Column: Let’s talk expansion – of the WNBA playoffs

Photo Credit -- AP/Jessica Hill

Usually, when we or another WNBA site brings up the topic of expansion, it typically pertains to an expansion of the league – an introduction of the W to another city, or a re-introduction of the W to a city that we would like to see fill its pro women’s hoops void (looking at you, Houston. You too, Miami).

By the way, WNBA commissioner Cathy Engelbert did a Q&A interview with Sports Page Magazine and used interesting words on the Toronto talk.

You know the Toronto thing was a rumor, so we are in no talks with anyone in Toronto right now.

–WNBA Commissioner Cathy Engelbert (per SportsPage Magazine)

Engelbert said at her All-Star Game press conference in Las Vegas that the W was …

always open to discussions around other cities.

The Toronto rumor stemmed from two Canadian investors forming a committee to bring a team to Toronto. Since then, questions have surfaced about one of its main backers.

So until then, we’ll just stick to 12 teams for now. But with the postseason right around the corner, I thought it would be a good idea to discuss a different type of expansion that may be slightly less ballyhooed.

Expansion of the postseason.

As of today, we know more than half of the field for this year’s playoffs. The Washington Mystics, Connecticut Sun, Las Vegas Aces, Los Angeles Sparks and Chicago Sky have all clinched berths to the 2019 WNBA postseason.

That leaves three more spots left to be clinched. Barring something completely crazy occurring, the Seattle Storm, Phoenix Mercury and Minnesota Lynx will be the final three teams even though the Atlanta Dream stand as the only team mathematically eliminated from playoff contention.

When Lisa Borders instituted today’s playoff format, the jury was still out. The results have led to two of the greatest Finals in W history as the Lynx and Sparks battled each other to classic five-game series.

The Sparks got the better of the Lynx in 2016, but Minnesota managed to return the favor on LA the following season.

While both times we saw unforgettable five-game contests, that could have also been the issue – those WNBA Finals only went five games.

Could one imagine how both seasons of Lynx vs. Sparks could have played out if those series were best-of-seven instead of best-of-five?

I understand that there is only so much that can be done with the playoffs, but it has always rubbed me somewhat the wrong way when we go virtually from the end of the regular season almost directly to the semifinals. And that the Finals are a best-of-five.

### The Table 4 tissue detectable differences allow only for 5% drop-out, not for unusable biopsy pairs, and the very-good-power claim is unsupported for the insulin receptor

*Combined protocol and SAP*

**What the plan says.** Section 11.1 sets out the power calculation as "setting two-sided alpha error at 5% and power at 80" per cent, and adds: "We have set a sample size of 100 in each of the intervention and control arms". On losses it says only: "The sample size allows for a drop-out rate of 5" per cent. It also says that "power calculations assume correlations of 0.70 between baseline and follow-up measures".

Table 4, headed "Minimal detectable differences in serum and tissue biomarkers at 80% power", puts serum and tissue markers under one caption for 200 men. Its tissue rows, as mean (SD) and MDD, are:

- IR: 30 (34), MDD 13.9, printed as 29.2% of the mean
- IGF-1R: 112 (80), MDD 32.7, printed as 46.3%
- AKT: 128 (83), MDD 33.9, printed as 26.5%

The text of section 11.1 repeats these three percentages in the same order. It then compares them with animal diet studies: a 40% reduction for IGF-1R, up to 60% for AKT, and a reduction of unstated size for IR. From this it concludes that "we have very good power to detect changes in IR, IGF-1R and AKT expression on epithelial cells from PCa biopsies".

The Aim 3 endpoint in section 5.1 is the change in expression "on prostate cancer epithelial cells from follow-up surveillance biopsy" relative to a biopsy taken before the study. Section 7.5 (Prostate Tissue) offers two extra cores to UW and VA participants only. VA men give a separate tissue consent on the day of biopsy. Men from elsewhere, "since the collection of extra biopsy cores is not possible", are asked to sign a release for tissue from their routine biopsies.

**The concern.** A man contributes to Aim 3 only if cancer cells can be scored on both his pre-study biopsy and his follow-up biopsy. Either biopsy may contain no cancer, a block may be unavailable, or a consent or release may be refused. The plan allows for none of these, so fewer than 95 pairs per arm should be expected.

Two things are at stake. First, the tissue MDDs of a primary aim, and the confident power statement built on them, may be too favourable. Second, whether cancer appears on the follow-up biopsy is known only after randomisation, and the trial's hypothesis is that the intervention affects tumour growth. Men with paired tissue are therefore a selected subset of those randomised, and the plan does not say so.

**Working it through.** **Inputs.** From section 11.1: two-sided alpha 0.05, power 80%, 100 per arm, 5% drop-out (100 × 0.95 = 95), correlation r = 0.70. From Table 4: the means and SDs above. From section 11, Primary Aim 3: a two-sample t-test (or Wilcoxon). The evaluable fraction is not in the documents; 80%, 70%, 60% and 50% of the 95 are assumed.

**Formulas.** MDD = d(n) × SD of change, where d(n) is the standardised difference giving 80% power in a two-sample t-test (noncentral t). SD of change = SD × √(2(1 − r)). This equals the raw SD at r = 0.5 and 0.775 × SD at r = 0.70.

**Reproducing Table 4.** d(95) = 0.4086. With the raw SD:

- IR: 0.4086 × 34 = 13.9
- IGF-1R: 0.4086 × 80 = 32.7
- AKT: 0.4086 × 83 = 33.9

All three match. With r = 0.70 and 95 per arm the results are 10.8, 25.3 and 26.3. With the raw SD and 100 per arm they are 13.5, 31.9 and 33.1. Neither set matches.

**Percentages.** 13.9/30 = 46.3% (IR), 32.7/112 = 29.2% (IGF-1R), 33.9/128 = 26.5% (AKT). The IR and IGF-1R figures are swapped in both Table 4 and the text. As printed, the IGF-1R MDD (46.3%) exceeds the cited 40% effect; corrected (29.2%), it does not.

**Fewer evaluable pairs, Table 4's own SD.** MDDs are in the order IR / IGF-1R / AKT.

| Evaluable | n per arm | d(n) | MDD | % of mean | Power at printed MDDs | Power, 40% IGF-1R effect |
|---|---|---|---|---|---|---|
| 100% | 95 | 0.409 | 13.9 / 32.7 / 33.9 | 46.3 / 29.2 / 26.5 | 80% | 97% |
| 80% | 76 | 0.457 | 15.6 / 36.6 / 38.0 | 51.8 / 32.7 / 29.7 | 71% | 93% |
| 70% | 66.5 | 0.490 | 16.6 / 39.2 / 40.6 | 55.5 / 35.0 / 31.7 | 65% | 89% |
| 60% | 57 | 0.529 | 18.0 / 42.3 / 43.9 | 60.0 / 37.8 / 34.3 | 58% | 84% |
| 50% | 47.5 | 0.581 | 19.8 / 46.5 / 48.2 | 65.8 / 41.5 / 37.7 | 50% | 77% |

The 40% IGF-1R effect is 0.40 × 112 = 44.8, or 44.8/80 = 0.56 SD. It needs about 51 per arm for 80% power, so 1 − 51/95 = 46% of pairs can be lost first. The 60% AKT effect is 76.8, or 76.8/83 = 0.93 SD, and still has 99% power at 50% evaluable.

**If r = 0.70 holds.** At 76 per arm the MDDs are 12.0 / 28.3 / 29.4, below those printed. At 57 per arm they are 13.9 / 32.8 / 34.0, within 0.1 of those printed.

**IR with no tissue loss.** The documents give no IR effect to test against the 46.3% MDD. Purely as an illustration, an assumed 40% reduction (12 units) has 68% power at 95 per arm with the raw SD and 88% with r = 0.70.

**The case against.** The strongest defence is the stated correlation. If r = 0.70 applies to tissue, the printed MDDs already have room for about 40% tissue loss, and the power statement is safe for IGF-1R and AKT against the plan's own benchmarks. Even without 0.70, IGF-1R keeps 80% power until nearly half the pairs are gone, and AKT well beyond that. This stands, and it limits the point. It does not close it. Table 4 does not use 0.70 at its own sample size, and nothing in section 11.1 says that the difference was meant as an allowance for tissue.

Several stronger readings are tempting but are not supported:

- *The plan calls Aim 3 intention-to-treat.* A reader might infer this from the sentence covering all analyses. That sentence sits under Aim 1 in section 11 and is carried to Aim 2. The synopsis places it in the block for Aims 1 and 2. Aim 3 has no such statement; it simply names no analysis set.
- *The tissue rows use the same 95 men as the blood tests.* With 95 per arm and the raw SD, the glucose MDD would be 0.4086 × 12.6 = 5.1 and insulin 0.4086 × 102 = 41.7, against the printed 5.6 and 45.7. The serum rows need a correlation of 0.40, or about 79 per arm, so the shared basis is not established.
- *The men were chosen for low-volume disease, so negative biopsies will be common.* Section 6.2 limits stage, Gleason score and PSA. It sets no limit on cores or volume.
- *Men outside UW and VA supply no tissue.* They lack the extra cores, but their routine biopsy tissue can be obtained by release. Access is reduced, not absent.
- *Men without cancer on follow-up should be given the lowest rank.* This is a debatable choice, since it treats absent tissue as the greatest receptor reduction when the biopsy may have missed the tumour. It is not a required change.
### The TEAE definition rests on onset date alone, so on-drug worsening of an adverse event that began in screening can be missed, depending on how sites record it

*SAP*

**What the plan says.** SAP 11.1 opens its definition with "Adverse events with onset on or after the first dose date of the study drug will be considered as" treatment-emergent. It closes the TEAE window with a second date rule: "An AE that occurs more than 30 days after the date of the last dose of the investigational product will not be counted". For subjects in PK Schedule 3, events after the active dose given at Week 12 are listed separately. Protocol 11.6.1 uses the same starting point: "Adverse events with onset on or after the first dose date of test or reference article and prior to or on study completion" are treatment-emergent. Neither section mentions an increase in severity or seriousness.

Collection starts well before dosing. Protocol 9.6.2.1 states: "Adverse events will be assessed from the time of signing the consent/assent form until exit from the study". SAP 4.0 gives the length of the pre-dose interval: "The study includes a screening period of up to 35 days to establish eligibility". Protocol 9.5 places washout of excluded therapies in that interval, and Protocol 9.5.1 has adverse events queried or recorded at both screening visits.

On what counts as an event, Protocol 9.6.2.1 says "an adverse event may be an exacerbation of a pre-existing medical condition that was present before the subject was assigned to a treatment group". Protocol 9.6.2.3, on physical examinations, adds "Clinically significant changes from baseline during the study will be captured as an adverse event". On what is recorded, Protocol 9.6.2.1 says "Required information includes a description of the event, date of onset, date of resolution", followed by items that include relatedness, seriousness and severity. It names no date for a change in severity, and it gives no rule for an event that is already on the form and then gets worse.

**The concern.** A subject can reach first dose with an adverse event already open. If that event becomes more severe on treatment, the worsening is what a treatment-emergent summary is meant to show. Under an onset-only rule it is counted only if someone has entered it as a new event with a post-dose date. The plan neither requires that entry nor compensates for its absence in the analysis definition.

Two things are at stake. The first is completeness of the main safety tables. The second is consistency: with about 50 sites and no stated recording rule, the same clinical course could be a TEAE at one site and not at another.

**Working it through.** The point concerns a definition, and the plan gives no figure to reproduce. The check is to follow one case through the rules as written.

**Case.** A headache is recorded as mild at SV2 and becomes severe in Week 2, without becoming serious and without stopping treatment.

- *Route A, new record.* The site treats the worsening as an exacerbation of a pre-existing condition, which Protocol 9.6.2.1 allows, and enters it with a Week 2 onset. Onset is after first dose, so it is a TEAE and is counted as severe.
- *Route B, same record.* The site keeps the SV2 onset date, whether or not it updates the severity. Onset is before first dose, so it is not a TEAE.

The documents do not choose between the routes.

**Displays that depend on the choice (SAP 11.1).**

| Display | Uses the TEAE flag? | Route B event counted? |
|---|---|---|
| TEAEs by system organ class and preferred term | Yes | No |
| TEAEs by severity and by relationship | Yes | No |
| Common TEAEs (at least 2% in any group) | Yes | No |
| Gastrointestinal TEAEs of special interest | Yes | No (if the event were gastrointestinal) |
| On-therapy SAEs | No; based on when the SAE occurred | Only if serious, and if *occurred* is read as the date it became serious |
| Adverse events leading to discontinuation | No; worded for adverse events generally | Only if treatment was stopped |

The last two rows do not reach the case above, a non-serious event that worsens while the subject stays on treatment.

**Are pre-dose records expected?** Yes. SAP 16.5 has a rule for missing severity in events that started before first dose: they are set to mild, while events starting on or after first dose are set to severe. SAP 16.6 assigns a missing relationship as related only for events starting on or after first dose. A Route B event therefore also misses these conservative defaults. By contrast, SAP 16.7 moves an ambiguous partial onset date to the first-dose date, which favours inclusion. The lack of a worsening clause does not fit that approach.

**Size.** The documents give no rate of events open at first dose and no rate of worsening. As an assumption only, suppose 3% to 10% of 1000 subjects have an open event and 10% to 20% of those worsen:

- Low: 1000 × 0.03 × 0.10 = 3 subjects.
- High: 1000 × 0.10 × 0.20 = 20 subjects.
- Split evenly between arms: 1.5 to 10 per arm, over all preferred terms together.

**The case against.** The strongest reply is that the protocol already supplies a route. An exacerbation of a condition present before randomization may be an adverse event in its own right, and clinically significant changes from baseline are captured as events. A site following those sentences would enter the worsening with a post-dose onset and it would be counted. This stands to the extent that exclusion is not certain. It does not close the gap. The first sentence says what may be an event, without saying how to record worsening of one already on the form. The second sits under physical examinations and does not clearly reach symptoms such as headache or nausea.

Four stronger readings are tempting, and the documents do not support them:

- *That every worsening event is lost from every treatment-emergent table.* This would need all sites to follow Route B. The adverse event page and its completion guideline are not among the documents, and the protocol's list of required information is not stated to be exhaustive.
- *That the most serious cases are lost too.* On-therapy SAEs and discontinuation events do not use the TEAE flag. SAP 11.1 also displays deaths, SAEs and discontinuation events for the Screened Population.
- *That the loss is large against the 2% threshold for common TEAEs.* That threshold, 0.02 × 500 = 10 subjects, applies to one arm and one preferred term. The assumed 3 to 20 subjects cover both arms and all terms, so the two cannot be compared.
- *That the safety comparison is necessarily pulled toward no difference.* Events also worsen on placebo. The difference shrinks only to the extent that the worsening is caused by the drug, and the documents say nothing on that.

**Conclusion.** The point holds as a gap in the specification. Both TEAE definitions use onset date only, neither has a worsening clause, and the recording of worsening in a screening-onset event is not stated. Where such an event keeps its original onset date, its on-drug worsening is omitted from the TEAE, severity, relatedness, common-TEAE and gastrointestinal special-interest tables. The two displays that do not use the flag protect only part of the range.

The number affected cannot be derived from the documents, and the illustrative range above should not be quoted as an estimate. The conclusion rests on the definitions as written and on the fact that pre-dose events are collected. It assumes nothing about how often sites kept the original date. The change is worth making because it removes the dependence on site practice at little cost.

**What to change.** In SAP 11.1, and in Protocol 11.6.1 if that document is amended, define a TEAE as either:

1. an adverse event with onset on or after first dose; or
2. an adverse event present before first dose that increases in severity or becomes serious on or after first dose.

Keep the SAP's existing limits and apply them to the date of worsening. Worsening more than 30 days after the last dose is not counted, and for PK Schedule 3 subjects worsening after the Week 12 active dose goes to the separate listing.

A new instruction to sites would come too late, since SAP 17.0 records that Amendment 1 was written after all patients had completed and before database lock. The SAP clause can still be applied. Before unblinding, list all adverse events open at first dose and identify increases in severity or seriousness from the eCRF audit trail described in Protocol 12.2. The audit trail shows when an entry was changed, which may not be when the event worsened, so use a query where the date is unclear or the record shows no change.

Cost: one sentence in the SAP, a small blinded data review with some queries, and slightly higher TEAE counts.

It doesn’t really do much to build anticipation to the semifinals and Finals if the semis literally follow the last game of the regular season.

In my opinion, an expansion of the playoffs could have the potential to bring more eyeballs to the sport (which is what we all want) and keep the conversation going. Who knows – with a CBA that is up in the air, it could even be an issue that Engelbert and the owners talk about (if they haven’t already) with Terri Jackson, Nneka Ogwumike and the WNBPA as they continue talks for a new CBA.

The idea of the first round being single-elimination is okay, because there should be an element of that there. But after that, the second round would be better off contested in a best-of-three with the team having home court hosting Games 1 and 3.

I know what some are thinking – the WNBA has enough travel and logistical shortcomings, it doesn’t need more. Well, perhaps that would be the impetus needed to fix said issues … maybe.

The semifinals can stay at a best-of-five, but the Finals have to (and we mean have to) be a best-of-seven. So, yeah. Call this the 1-3-5-7 plan for expansion of the WNBA playoffs.

And all things considered, it is really a modest expansion because there may be some that propose the first round also be a best-of-three. Baby steps, everyone. Baby steps.

Remember Nneka Ogwumike’s shot from Game 5 of the 2016 Finals that shouldn’t have counted, but decided that series? What if in an alternate universe that was only the game that put the Sparks up 3-2 and Minnesota was facing elimination in both of the ensuing contests? That would have been a storyline that would have kept fans talking and kept the WNBA in the conversation, even if only for a few days more.

This does two things – it differentiates the Finals from the semifinals by being seven games over five and it spreads the earlier rounds out more to build anticipation for those later rounds.

It may be a bit before we get to actual WNBA expansion, but we can do playoff expansion virtually tomorrow and it can go a great way into constructing a crescendo to an eventual WNBA champion.

Because right now the postseason is too short like the Bay.

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